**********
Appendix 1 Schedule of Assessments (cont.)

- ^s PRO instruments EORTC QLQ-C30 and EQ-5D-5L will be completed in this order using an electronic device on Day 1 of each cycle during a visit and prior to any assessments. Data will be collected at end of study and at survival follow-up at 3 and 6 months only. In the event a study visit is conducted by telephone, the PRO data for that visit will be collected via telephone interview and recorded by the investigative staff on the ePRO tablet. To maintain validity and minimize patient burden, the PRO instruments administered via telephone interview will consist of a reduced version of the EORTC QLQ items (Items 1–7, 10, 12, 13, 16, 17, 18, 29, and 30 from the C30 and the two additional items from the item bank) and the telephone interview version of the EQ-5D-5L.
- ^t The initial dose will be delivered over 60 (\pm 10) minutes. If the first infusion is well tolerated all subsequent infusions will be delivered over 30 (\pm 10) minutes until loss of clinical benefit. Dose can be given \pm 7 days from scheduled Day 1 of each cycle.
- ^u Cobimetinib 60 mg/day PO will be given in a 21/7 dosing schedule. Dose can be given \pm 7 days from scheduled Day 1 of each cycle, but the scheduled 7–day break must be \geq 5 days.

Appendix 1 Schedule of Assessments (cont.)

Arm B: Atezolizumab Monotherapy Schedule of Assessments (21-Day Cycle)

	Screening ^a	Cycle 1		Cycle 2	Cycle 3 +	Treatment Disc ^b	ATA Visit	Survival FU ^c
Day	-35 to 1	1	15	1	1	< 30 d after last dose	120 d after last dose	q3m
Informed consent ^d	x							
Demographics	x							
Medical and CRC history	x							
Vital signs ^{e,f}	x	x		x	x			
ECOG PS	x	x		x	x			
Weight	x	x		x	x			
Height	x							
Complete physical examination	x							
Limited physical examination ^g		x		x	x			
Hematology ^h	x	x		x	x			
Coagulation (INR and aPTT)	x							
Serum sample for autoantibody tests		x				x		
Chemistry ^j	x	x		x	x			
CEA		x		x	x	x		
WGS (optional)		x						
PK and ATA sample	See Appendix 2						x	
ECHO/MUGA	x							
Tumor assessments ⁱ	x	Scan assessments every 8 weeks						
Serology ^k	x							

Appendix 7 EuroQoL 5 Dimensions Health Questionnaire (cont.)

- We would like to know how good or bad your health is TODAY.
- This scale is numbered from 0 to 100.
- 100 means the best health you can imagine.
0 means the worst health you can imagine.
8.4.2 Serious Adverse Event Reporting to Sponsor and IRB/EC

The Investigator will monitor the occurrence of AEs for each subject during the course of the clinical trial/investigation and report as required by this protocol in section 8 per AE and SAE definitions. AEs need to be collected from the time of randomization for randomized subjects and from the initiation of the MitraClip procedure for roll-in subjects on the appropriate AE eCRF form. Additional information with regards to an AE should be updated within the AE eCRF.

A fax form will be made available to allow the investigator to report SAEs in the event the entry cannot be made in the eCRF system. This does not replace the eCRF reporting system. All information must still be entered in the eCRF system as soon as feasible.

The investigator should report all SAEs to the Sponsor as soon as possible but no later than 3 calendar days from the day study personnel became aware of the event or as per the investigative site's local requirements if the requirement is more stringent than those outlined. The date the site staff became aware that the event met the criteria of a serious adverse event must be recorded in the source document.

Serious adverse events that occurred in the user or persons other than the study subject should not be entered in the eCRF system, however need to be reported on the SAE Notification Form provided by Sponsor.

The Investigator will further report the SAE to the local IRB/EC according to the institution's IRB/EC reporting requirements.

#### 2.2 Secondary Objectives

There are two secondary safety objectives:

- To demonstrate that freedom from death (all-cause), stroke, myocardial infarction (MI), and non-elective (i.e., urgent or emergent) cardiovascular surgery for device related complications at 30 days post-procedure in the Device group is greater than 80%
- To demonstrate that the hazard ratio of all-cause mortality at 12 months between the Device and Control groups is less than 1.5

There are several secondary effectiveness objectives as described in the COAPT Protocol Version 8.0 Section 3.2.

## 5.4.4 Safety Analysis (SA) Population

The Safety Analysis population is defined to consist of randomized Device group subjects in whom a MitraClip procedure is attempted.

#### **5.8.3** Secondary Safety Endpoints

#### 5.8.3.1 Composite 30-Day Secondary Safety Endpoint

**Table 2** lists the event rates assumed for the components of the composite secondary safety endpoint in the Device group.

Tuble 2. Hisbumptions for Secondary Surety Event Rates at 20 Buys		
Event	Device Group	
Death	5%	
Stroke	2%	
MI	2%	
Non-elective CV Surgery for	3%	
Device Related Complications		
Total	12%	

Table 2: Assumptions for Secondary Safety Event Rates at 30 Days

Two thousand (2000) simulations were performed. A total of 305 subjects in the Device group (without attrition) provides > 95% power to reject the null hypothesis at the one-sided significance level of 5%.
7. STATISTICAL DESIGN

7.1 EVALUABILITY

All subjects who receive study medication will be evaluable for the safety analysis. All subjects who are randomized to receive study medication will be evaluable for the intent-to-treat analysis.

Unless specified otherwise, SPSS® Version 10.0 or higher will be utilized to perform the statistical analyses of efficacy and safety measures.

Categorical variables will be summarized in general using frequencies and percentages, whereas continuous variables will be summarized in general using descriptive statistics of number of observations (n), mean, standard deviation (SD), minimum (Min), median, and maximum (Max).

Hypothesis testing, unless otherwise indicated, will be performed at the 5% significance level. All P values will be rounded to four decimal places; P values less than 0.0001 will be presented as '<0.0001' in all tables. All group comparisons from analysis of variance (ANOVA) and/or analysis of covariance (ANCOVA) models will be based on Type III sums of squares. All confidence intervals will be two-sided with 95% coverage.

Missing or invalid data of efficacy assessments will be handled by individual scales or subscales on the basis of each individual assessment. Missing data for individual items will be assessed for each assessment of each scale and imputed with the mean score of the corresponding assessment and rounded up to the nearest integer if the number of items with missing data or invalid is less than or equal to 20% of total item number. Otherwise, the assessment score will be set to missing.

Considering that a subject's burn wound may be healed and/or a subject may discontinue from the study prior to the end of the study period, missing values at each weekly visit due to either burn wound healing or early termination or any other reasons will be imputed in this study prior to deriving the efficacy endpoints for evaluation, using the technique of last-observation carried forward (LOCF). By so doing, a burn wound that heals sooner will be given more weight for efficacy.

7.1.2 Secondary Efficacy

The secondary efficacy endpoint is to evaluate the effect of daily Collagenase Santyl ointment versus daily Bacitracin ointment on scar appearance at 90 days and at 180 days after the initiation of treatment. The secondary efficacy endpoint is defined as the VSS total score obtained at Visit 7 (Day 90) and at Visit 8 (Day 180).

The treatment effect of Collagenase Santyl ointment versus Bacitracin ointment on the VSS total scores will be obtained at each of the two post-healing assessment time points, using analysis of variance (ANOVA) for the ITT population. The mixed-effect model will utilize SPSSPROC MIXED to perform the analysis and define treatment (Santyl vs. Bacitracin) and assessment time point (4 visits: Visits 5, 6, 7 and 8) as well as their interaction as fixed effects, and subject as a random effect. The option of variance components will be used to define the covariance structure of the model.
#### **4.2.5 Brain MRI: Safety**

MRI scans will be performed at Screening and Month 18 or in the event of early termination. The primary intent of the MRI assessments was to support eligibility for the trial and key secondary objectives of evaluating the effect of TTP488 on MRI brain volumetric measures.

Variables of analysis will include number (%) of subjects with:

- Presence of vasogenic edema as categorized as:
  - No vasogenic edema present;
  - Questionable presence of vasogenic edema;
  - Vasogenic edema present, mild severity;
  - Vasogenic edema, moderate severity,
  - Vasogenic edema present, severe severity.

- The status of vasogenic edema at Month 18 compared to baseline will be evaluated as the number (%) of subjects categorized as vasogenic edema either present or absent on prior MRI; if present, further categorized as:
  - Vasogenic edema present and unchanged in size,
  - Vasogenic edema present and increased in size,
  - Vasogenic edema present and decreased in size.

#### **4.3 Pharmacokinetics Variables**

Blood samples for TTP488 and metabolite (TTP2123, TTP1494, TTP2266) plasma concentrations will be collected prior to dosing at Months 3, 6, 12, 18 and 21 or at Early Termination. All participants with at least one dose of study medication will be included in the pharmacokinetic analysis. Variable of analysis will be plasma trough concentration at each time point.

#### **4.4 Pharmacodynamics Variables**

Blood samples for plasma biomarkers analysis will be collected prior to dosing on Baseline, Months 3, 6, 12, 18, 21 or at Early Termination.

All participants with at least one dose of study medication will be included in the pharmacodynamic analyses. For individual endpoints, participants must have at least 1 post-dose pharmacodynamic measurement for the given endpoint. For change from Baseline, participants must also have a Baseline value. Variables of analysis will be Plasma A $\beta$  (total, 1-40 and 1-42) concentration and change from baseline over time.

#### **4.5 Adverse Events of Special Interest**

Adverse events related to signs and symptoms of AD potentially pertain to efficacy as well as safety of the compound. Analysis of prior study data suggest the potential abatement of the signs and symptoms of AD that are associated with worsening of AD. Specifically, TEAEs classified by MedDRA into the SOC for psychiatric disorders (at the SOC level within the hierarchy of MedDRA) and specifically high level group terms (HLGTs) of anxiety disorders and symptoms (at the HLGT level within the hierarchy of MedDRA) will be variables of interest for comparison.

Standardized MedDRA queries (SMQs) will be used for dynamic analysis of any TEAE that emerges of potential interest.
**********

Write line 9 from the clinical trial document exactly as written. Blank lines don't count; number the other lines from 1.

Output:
Informed consent ^d	x							